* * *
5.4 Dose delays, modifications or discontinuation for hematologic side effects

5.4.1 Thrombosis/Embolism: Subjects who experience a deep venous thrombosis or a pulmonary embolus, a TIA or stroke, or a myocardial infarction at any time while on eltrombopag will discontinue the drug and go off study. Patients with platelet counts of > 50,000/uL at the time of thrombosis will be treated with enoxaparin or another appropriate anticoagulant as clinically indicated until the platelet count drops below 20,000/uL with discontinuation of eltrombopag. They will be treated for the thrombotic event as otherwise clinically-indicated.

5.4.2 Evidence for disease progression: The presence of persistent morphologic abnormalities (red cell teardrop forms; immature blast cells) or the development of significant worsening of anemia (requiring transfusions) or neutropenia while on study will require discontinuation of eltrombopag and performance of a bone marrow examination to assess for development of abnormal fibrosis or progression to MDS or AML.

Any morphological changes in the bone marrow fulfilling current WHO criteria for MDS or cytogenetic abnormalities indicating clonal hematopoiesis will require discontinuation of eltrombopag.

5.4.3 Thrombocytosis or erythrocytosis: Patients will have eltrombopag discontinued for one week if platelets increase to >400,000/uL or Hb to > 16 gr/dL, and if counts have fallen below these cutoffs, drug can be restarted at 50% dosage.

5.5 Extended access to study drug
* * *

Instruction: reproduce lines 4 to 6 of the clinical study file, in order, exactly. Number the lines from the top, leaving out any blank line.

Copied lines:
Any morphological changes in the bone marrow fulfilling current WHO criteria for MDS or cytogenetic abnormalities indicating clonal hematopoiesis will require discontinuation of eltrombopag.

5.4.3 Thrombocytosis or erythrocytosis: Patients will have eltrombopag discontinued for one week if platelets increase to >400,000/uL or Hb to > 16 gr/dL, and if counts have fallen below these cutoffs, drug can be restarted at 50% dosage.

5.5 Extended access to study drug